The nanotechnology community is also working to counteract the increase in antimalarial resistance by improving the accuracy of diagnosis. Using components bought on eBay, Jonathan O'Halloran developed a nanowire-based biosensor that can read DNA directly from blood samples. The company QuantuMDX was subsequently established and, over the past six years, has worked to develop the technology into a handheld point-of-care device for comprehensive malaria diagnostics. The technique requires a drop of blood loaded into a cassette that isolates the malarial DNA. The DNA is then amplified and sent to a biosensor array containing 100 to 1,000 nanowire field-effect transistors, each one functionalized to detect different malarial strains, subtyping and resistance markers. The device provides a readout within 15 minutes, detailing the species of parasite and its potential for drug resistance. This information can then be used to create a course of treatment that is personally tailored to counter the resistance. Furthermore, the information generated can be shared using a mobile data connection, contributing to the epidemiological profile of the disease and its strains.
Longer-term solutions to malaria, such as vaccines, are still to be fully realized. At present, there is no commercially available malaria vaccine, although it is hoped that one candidate — a vaccine known as RTS,S — could be approved by next year7. Currently in phase III trials, this vaccine is over five years ahead of the closest vaccine candidates in terms of development; however, with an efficacy of around 55% in the reduction of malaria episodes in the year following vaccination, it is regarded as an additional strike against malaria and not a replacement for existing interventions. RTS,S does not use a nanoparticle formulation. However, the stability that can be conferred to therapeutics by using a nanomaterial platform could potentially improve the performance of such vaccines. It could also increase the targeting and efficacy of vaccines at low doses.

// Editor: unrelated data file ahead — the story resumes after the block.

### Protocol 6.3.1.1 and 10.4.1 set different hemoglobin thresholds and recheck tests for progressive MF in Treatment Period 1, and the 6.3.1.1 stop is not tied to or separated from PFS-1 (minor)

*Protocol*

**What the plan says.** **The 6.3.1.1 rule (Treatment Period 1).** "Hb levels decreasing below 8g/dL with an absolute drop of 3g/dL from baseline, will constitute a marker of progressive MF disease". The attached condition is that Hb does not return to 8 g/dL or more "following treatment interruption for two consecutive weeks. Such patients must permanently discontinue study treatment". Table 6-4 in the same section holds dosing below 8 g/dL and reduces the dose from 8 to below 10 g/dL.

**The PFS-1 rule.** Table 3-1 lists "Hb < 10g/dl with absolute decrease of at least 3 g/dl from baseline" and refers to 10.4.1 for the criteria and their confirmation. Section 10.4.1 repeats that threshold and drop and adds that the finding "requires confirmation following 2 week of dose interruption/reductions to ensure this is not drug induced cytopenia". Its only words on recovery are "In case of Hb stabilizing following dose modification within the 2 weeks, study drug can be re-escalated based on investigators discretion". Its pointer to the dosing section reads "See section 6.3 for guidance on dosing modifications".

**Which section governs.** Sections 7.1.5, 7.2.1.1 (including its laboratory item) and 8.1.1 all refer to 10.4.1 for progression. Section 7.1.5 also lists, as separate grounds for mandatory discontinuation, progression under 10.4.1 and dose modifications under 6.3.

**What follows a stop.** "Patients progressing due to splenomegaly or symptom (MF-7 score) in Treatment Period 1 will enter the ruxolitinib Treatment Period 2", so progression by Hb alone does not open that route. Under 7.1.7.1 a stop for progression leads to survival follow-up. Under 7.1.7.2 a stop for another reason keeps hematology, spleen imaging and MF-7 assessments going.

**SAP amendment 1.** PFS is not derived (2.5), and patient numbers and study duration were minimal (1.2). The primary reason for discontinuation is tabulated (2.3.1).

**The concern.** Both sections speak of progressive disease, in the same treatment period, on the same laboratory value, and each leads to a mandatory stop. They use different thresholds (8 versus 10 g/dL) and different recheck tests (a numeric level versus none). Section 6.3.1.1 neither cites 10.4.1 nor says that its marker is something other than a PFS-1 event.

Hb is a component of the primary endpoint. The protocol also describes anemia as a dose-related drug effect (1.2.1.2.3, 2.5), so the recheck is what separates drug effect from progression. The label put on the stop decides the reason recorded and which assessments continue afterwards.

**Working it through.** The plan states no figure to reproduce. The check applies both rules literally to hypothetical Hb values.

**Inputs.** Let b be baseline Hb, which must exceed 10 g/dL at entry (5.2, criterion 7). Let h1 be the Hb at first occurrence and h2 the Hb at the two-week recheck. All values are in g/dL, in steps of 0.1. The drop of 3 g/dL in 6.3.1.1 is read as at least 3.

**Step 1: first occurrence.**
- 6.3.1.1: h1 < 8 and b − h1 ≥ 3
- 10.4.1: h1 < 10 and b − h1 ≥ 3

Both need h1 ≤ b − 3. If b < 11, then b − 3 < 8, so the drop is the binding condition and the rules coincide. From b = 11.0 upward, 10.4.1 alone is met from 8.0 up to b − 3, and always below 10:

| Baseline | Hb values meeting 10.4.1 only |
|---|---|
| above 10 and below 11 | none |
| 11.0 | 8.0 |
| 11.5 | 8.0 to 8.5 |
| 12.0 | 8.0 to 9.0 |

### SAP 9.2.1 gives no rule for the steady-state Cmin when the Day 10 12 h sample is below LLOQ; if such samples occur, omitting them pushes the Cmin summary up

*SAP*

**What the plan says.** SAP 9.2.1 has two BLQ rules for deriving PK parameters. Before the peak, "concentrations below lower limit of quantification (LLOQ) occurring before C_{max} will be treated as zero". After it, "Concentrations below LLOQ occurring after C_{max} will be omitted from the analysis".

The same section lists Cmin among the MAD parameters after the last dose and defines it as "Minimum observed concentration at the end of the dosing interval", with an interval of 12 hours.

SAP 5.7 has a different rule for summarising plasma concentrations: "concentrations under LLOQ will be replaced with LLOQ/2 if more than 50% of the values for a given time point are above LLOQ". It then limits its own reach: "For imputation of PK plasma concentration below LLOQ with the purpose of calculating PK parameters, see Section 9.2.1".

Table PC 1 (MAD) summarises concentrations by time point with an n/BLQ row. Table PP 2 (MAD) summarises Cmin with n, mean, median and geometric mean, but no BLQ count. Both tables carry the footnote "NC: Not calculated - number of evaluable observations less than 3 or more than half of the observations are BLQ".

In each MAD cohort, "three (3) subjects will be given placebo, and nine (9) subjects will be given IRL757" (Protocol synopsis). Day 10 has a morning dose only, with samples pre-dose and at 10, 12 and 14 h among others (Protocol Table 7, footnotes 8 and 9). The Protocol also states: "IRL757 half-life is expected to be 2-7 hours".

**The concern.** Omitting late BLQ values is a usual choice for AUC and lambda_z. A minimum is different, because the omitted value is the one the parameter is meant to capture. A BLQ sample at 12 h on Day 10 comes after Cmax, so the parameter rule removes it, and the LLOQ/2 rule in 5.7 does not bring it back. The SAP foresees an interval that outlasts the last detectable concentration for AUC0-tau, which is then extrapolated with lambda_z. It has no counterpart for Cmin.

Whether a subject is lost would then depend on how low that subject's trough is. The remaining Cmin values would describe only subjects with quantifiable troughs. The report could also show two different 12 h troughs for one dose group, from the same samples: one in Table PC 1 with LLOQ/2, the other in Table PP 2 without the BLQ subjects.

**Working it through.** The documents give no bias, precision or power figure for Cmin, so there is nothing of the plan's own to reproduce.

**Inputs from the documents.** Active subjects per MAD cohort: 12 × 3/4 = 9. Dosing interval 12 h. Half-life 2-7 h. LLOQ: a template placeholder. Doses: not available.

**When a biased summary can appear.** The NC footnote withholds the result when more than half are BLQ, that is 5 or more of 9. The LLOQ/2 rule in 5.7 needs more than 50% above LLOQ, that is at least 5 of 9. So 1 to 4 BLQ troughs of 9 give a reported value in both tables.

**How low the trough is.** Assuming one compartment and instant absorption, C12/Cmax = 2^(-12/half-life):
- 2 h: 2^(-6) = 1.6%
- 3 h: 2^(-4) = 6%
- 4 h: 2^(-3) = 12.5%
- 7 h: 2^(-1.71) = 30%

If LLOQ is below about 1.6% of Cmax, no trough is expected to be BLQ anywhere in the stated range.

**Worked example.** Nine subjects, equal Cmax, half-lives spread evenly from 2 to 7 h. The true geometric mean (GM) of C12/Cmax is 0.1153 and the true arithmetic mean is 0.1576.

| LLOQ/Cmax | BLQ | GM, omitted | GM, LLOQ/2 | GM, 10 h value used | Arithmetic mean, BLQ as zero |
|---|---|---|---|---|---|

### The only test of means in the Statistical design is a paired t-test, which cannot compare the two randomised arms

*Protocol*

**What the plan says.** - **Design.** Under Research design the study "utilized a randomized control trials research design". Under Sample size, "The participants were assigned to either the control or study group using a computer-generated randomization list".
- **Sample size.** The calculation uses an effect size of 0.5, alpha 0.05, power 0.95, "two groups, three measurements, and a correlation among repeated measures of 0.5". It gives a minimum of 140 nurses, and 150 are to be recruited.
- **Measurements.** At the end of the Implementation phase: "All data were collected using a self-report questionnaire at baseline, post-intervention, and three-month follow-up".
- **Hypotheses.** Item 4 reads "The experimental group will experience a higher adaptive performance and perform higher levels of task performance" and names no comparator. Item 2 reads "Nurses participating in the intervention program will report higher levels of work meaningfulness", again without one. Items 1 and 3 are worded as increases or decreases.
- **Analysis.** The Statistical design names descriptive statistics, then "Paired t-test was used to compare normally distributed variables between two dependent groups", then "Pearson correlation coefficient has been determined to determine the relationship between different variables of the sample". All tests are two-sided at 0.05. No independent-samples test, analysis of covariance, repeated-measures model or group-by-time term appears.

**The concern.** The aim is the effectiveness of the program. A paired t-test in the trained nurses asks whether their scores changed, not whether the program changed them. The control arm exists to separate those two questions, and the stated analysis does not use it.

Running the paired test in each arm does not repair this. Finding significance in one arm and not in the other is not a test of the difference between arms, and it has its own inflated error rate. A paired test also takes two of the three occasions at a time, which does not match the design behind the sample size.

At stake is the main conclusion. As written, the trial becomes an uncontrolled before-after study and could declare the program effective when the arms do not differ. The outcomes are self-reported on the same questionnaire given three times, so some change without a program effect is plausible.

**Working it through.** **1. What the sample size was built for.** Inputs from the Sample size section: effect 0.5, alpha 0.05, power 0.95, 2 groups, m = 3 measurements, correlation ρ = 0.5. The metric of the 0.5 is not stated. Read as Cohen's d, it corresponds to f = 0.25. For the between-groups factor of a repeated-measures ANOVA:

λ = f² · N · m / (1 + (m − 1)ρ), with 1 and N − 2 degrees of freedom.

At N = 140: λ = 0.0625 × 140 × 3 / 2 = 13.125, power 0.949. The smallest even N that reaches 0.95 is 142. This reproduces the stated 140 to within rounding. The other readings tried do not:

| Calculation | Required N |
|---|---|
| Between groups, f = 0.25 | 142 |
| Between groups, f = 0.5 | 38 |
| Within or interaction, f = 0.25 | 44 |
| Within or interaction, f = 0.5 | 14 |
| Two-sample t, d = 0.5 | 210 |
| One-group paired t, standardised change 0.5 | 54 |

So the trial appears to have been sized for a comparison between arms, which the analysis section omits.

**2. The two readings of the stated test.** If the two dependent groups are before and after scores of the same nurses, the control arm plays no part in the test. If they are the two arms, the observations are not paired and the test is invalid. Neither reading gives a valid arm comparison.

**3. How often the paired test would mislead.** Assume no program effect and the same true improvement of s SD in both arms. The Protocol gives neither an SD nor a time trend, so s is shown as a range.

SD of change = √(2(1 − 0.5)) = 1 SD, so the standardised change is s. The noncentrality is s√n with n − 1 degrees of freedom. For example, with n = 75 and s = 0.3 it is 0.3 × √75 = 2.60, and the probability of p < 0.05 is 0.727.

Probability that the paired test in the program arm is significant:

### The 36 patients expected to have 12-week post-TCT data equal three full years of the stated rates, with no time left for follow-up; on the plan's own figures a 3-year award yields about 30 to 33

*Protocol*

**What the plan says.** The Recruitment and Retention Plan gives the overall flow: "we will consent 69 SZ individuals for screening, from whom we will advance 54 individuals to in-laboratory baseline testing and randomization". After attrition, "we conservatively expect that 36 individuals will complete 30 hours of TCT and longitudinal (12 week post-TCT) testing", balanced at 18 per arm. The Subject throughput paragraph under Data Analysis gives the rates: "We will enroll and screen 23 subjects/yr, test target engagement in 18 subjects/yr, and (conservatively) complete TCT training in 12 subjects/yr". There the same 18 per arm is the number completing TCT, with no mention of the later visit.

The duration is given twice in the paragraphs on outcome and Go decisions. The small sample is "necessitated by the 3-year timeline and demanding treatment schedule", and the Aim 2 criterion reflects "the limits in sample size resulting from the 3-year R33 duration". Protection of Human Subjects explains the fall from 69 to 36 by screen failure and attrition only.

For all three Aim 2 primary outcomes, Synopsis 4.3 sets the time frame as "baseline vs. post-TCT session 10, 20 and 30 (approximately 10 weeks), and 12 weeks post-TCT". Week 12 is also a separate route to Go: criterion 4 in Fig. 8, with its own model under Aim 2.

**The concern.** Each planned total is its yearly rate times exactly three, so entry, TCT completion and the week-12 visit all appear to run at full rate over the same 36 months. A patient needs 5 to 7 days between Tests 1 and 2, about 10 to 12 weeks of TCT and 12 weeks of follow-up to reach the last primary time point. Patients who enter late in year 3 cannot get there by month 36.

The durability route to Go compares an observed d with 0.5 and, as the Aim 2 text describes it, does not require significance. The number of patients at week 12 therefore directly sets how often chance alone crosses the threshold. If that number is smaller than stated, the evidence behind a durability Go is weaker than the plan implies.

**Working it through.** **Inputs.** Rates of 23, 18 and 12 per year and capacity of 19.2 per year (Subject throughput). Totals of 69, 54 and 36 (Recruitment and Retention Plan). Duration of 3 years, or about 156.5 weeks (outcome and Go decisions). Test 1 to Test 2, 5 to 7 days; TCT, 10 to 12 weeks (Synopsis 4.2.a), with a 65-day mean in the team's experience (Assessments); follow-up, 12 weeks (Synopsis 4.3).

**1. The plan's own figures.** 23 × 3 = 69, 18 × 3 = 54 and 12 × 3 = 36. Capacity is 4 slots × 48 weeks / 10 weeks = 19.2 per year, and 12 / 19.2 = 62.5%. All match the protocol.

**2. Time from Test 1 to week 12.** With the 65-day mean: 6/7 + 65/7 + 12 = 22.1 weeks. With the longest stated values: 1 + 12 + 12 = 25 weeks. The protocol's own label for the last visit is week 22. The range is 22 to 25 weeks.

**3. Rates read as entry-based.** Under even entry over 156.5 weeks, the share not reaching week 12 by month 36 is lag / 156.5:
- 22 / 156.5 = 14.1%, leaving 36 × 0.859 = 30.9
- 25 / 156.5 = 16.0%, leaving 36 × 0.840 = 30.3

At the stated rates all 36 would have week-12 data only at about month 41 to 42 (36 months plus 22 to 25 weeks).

Overall, it is imperative that the assault on malaria remains constant; the ability of the disease to proliferate, particularly during the rainy season, can quickly reverse any progress. This requires pragmatic solutions to problems such as the logistics of distributing interventions and continuous funding for research into effective and long-lasting prophylaxis and treatments. Although the WHO reports that research funding for malaria has increased from less than US$100 million in 2000 to almost US$2 billion in 2012, this is still less than the US$5.1 billion that the WHO says is required annually to eradicate malaria1. Notably, scientists are increasingly looking to internet crowd-funding campaigns to support their research. By enabling the public to define the spending of research budgets, funds can be driven towards what society perceives as the most pressing challenges. QuantuMDx has, for example, recently launched its own campaign to accelerate the development and trialling of its diagnostic device in Africa, with a target of US$50,0008. As the fund climbs towards its target, it seems as though both researchers and the public believe that nanotechnology has a role to play in defeating malaria.